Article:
Tensile Softening

At the initiation of tensile failure, the tensile strength of a material will generally drop to zero. The rate at which the tensile strength drops, or tensile softening occurs, is controlled by the plastic tensile strain in FLAC3D. This function is accessed from the strain-softening model and can be specified either with a table or via a FISH function.

A simple tension test illustrates the tensile-softening behavior. The model is the same as that used previously in the compression test on Mohr-Coulomb material and the compression test on strain-softening material in the topic Selection of an Appropriate Model. The ends of the cylindrical sample are now pulled apart at a constant velocity.

Tension test on tensile-softening material

model new
model large-strain off
; Create zones
zone create cylinder point 0 (0,0,0) point 1 (1,0,0) ...
                     point 2 (0,2,0) point 3 (0,0,1) ...
                     size 4 5 4
zone reflect normal (1,0,0)
zone reflect normal (0,0,1)
zone face skin
; Assign constitutive model and properties
zone cmodel assign strain-softening
zone property bulk 1.19e10 shear 1.1e10
zone property cohesion 2.72e5 friction 44 tension 2e5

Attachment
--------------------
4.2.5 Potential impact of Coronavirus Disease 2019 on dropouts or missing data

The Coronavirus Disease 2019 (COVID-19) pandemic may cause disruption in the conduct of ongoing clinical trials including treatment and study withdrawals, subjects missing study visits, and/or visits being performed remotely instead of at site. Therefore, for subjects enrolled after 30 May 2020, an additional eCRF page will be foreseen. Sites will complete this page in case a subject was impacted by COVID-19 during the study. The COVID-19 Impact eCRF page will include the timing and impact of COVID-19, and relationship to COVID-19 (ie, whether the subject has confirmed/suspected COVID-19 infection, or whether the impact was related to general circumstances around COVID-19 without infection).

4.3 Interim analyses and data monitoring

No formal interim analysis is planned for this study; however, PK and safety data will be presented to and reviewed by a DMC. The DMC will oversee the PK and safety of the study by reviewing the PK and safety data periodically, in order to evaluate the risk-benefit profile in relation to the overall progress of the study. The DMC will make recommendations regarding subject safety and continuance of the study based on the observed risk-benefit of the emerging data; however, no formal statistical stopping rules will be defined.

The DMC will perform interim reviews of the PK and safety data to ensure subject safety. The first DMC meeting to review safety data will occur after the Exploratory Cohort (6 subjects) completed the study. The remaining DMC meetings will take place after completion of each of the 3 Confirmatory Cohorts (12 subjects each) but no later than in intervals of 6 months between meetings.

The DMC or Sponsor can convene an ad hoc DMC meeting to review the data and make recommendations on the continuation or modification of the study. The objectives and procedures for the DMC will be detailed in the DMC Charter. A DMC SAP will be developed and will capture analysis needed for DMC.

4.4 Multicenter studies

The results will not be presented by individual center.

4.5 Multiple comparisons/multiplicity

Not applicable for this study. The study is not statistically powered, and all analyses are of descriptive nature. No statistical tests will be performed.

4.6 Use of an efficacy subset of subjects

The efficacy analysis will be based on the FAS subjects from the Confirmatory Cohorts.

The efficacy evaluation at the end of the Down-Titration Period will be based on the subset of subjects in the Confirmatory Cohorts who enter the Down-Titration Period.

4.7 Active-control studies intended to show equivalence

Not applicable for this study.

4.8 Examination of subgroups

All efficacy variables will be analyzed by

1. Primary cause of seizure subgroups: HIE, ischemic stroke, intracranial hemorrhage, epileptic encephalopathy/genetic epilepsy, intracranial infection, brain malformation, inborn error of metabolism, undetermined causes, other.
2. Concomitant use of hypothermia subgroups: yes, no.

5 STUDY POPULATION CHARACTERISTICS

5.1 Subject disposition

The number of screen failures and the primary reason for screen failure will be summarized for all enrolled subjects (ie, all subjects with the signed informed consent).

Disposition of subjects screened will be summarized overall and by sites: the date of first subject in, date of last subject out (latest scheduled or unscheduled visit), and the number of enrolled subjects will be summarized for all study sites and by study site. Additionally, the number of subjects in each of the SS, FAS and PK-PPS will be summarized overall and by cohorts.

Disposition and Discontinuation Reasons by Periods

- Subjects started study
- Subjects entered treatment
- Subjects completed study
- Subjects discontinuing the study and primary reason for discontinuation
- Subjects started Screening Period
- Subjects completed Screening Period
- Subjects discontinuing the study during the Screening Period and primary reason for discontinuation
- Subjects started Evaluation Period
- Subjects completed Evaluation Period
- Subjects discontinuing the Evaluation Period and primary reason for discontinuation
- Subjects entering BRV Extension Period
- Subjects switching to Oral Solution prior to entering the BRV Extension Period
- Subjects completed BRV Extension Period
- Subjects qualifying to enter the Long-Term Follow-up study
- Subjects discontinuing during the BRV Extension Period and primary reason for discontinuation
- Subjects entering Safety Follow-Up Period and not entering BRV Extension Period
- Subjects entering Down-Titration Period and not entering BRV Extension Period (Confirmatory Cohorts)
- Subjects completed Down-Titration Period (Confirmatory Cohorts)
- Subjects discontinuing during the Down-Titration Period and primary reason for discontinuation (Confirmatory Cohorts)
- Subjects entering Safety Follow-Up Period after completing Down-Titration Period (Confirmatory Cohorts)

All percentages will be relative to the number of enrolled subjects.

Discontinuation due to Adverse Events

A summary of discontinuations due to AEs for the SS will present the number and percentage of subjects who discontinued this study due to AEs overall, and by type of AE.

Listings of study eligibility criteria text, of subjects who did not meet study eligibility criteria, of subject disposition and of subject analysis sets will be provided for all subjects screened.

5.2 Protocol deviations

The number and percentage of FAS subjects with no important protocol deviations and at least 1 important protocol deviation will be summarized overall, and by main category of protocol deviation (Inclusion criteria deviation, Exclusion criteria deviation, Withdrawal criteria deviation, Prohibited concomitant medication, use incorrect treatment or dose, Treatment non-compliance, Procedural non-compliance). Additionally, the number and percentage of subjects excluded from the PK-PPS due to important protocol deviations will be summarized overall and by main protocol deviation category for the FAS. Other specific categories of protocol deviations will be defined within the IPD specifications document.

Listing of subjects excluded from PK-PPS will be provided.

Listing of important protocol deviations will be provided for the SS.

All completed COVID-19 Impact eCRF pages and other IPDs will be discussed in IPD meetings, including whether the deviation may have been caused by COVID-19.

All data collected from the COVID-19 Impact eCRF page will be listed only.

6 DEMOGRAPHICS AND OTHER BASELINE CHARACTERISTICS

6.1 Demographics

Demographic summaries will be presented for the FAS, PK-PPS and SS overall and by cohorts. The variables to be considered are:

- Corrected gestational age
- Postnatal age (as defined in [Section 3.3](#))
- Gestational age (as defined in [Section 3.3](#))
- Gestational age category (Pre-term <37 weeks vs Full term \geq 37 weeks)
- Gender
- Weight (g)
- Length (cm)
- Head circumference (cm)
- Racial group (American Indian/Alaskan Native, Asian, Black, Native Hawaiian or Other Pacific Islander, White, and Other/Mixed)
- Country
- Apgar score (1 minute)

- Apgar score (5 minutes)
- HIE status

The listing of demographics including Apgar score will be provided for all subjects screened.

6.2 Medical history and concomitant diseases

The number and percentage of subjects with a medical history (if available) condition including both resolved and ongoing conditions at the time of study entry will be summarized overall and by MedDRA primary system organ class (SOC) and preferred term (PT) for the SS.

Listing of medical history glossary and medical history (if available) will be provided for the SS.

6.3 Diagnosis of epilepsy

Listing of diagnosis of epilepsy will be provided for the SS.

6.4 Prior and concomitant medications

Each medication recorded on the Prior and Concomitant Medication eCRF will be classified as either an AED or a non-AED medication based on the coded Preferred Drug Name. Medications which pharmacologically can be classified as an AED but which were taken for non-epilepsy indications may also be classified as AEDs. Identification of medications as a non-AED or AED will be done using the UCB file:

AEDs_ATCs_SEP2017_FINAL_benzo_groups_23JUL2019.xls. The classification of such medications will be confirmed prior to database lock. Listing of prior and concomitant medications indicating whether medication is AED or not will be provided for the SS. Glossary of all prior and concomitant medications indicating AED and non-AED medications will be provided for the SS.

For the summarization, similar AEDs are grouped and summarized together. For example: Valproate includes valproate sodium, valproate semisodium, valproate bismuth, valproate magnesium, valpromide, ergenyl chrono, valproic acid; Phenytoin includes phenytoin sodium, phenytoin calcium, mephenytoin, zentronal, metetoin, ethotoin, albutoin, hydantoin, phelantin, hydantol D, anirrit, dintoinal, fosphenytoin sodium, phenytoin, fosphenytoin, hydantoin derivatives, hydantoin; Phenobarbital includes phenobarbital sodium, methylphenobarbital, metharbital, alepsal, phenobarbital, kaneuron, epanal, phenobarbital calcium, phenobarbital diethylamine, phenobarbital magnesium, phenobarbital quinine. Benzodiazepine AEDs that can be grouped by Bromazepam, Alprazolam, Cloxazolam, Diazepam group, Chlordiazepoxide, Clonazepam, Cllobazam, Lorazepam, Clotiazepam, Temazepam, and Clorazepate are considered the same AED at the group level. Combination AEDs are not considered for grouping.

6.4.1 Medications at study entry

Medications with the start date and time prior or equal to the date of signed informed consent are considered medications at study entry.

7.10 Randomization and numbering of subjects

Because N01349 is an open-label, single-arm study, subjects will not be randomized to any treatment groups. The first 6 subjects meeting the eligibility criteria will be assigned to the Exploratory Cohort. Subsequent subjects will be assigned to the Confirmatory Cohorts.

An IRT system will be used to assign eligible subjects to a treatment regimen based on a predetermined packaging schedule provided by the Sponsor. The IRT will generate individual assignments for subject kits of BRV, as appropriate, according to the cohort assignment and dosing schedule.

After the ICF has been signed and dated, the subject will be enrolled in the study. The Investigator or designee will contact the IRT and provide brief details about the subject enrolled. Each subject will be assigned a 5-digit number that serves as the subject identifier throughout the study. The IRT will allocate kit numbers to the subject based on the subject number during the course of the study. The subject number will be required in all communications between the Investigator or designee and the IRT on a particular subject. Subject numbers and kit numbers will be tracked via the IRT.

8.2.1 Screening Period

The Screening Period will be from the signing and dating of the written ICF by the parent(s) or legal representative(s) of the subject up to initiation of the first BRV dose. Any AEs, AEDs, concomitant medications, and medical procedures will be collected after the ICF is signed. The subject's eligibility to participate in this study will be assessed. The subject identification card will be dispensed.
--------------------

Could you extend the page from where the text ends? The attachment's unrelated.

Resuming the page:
zone property table-tension 'ten'
table 'ten' add (0,2e5) (2e-5,0)
; Boundary conditions
zone face apply velocity (0, 1e-8,0) range group 'North'
zone face apply velocity (0,-1e-8,0) range group 'South'
; Histories
history interval 1
zone history displacement-y position (0,0,0)
zone history displacement-x position (1,1,0)
; FISH to store gridpoints on y=0 surface 'South'
fish define FindSurface
    global surface = map
    loop foreach local gp gp.list
        if gp.isgroup(gp,'South') then
            surface(gp.id(gp)) = gp
; FISH to track AxialStress on y=0 surface 'South'
fish define AxialStress
    local str = 0
    loop foreach local gp surface
        str = str + gp.force.unbal.y(gp)
    AxialStress = str / math.pi   ;  cylinder radius = 1
fish history AxialStress
model step 1500

The plot of axial stress versus axial displacement (the next figure) shows that the average axial stress through the center of the model drops to zero. (The stress will remain constant in the non-softening Mohr-Coulomb model.) The model decreases in diameter until tensile failure initiates, then expands as tensile softening occurs (see the second figure below). The brittleness of the tensile softening is controlled by the plastic tensile-strain function. As with the shear hardening/softening model, the tensile-softening model must be calibrated for each specific problem and grid size.

click to enlarge image in a new window